The tour, sponsored by the Heising-Simons Foundation and First 5 LA, was a special opportunity for our state’s leaders to build their knowledge, and reinforced their commitment to strengthening the Early Learning experiences of children in our state.
Thank you to event photographers in Boston and New Jersey: Mike Ritter and Advocates for Children of NJ’s team.
Reflections from our participants on the Early Learning Tour:
“I had the privilege of visiting Boston schools and witnessing firsthand the remarkable work they are doing in the field of early childhood education with their Universal Pre-Kindergarten (UPK) program. I commend the outstanding efforts of Early Edge California in advancing policy changes and investments that will expand high-quality Early Learning programs for children. I’m proud to have sponsored the legislation that created Universal TK in California and then leading California’s UPK efforts to ensuring more children have access to high-quality preschool learning experiences. We have substantial research and experience to affirm that the early years play a pivotal role in supporting a child’s learning and development. When our children have access to high-quality PreK, it significantly enhances their likelihood of graduating, pursuing post-secondary education, and staying in school.” – Tony Thurmond, California’s State Superintendent of Public Instruction
“Thank you, Early Edge, for inviting me on the Early Learning Tour in Boston and New Jersey. As California continues to expand education for our youngest learners, it is important we see how other districts are making education more accessible. I had a great time talking with teachers and students, and I’m looking forward to taking what I learned and applying it here in California”
– Assemblymember Kevin McCarty (D-Sacramento).
“As Chair of the Assembly Education Committee, I really appreciated Early Edge California’s study tour that focused on best practices in early childhood education. California is working toward universal transitional kindergarten. We need to continue to invest in high quality early learning to close the opportunity gap for all California kids.” – Assemblymember Al Muratsuchi (D-Torrance).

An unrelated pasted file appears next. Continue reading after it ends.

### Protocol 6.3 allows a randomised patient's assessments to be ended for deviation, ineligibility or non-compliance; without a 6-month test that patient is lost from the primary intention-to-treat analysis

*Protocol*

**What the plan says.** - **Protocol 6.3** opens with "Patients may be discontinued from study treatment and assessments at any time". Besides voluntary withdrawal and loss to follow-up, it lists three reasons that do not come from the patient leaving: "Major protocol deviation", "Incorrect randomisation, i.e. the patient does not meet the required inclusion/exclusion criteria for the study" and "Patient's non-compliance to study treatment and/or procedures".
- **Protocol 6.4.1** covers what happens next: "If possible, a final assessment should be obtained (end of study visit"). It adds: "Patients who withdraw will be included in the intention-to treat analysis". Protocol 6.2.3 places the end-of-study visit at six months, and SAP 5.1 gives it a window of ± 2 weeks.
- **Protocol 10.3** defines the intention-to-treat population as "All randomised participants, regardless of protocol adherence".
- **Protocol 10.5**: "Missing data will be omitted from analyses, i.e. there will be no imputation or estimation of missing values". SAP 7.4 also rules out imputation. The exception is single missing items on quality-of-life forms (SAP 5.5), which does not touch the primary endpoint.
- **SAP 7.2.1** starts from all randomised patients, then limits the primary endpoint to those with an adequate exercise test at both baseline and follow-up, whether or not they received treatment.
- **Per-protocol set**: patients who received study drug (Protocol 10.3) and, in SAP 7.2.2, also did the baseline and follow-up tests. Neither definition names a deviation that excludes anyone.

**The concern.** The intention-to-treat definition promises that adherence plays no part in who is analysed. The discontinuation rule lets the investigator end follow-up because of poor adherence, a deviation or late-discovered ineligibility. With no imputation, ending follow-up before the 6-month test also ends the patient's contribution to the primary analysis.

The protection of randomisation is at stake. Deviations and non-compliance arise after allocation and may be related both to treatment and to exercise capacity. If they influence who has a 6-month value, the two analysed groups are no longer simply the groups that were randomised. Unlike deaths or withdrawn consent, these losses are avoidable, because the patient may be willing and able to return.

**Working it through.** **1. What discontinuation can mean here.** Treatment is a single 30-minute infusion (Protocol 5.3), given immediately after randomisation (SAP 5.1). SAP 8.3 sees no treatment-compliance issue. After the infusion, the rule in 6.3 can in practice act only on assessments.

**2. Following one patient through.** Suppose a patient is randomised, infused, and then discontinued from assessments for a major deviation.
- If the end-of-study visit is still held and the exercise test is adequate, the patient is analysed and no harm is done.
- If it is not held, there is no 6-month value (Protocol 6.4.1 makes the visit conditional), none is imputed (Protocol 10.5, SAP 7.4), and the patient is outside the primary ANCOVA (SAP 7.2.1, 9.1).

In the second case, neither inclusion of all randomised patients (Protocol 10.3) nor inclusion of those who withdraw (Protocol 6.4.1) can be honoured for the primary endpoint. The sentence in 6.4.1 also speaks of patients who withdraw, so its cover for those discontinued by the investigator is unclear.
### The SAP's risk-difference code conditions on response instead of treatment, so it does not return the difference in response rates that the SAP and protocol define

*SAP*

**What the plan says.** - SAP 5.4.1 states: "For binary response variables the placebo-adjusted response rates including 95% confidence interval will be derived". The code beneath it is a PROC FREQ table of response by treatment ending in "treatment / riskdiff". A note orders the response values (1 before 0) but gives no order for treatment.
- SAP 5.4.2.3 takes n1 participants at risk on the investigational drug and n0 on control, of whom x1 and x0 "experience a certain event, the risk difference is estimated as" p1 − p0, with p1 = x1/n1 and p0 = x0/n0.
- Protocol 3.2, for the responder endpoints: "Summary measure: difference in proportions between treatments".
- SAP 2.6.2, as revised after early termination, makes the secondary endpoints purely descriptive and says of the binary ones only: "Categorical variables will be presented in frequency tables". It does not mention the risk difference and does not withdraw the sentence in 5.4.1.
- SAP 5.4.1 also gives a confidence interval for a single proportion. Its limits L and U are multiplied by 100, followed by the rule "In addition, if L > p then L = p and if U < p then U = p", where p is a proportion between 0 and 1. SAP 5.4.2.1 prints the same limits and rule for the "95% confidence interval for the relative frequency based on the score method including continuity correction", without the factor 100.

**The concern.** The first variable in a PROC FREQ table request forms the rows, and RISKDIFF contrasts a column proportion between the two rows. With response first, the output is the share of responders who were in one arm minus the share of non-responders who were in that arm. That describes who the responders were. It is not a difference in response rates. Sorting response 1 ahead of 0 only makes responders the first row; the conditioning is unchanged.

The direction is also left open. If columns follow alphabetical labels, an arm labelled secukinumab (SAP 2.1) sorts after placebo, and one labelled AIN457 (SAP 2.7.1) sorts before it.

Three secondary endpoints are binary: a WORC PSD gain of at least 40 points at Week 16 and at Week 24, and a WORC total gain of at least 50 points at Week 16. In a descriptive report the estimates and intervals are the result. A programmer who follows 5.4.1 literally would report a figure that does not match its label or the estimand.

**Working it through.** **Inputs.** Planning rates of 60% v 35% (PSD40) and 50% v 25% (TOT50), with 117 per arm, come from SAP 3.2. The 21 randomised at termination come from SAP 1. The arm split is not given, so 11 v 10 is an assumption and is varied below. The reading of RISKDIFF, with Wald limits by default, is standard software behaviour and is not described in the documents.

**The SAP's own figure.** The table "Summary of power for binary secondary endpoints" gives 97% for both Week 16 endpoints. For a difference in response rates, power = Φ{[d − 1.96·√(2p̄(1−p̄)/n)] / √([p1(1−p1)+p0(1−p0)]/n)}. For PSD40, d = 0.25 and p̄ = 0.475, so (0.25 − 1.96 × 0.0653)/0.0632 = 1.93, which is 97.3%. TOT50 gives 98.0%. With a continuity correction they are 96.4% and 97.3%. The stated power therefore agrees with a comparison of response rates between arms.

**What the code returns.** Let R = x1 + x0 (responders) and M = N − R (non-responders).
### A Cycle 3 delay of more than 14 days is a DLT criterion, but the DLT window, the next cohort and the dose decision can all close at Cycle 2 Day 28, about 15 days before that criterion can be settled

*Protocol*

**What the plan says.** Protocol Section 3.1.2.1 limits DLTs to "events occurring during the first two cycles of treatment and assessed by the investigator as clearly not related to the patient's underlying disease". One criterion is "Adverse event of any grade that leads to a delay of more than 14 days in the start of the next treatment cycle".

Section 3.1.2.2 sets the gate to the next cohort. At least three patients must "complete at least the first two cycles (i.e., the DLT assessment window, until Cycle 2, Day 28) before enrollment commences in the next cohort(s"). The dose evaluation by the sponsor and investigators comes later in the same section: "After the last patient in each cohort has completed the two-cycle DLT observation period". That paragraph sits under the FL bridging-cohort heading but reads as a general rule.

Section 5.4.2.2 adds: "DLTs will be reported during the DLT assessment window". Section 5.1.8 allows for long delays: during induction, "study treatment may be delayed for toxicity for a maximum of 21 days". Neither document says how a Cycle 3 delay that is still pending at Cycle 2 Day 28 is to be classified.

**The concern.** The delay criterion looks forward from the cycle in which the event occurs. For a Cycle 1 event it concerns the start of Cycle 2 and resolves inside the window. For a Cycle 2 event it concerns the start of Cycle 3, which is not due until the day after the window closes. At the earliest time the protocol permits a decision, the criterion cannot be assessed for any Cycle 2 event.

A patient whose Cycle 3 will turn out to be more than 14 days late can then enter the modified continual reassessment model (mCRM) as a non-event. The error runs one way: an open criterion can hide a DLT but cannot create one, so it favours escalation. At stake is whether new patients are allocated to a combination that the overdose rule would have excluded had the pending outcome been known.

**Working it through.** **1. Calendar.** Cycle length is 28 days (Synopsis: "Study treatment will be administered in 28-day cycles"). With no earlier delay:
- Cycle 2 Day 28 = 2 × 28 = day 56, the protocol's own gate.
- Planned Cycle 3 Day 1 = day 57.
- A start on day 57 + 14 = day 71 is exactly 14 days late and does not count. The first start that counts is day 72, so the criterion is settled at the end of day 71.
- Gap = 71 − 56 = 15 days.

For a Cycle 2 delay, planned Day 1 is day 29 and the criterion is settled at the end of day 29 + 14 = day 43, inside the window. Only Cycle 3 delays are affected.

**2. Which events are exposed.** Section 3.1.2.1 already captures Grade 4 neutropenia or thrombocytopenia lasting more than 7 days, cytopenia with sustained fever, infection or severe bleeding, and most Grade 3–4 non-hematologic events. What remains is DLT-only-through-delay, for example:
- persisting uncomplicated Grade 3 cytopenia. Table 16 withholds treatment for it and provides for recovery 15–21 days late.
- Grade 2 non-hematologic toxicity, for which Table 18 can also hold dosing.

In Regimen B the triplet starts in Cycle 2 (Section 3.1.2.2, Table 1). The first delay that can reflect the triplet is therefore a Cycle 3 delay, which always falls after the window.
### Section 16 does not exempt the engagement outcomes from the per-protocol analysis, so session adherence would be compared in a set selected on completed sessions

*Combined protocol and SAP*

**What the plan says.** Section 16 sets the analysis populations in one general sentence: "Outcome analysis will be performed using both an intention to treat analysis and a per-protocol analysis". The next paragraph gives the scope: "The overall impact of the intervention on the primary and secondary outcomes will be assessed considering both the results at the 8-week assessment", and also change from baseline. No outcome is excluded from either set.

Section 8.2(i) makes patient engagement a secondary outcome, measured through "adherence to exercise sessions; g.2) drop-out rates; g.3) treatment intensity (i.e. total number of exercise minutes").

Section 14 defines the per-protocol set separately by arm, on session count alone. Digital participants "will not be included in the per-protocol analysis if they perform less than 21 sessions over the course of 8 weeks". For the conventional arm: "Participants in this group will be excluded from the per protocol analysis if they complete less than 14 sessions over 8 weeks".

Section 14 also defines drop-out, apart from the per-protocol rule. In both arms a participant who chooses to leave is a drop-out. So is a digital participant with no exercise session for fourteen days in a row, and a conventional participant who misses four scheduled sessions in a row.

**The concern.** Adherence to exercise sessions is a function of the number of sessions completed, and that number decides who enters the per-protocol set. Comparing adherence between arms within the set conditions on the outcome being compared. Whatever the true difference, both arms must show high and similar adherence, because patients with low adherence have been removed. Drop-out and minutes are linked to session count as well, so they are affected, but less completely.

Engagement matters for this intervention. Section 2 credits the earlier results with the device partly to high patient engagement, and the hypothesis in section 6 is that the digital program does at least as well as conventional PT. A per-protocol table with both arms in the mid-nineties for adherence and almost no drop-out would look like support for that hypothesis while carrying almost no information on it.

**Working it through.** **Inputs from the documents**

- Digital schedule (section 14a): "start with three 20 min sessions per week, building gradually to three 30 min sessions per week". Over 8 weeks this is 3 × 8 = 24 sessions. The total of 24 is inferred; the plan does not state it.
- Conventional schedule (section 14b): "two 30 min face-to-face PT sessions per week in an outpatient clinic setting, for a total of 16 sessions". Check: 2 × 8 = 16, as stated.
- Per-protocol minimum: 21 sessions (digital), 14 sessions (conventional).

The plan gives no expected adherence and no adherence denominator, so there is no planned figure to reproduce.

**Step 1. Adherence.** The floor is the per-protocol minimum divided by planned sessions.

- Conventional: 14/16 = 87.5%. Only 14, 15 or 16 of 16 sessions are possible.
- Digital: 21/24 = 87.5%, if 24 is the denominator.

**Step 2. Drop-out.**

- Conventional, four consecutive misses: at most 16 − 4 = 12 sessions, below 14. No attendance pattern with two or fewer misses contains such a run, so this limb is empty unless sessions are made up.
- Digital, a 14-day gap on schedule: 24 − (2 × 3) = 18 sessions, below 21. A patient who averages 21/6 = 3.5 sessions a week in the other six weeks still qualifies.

“Students deserve high-quality access to education. While I toured Boston public schools and public school-based preschool programs, I noticed how each school prioritized each student’s future by meeting high-quality education with social and emotional learning, community, and family. The success of their programs ensures their students are challenged and given the support needed to prepare them to be globally competitive in the future.” – Assemblywoman Luz Rivas (D-San Fernando Valley)
“What was most striking about the UPK Educational Learning Tours to Boston and New Jersey were the genuine connections and iterative conversations across each local UPK Mixed Delivery system to make it work for all children and families. The transparent and public process of blending and braiding local, state and federal funding was the secret sauce to support the full implementation UPK. The UPK Mixed Delivery partnerships in these two models were unique and customized for each local community. It is here where I saw an action-centered commitment to invest in quality via educator pay parity, professional development supports (coaching, mentoring, inclusion resources), curriculum alignment that can be adapted to across various early learning settings and environments that reflect the demographics of the children and families. I continue to sit in a seat of curiosity regarding California’s UPK Mixed Delivery system considering our large geography, various community context, vast funding streams. I wonder, how do we authentically create a seamless UPK Mixed Delivery system that functions as a whole for children and families and leaves no one behind regardless of their point of entry and access.” – LaWanda Wesley, Child Care Resource Center
“[I] came home enlightened and energized to deepen collaborations with partners throughout California to apply lessons learned regarding implementing high-quality universal preschool programs in a mixed-delivery system!” – Alysia Bell, UNITE-LA
“The Early Learning Tour was a phenomenal experience. It was inspiring to get into the classrooms and see the incredible work that educators and children are doing together, and then to learn from experts about the systems that make this work possible.” – Hanna Melnick, Learning Policy Institute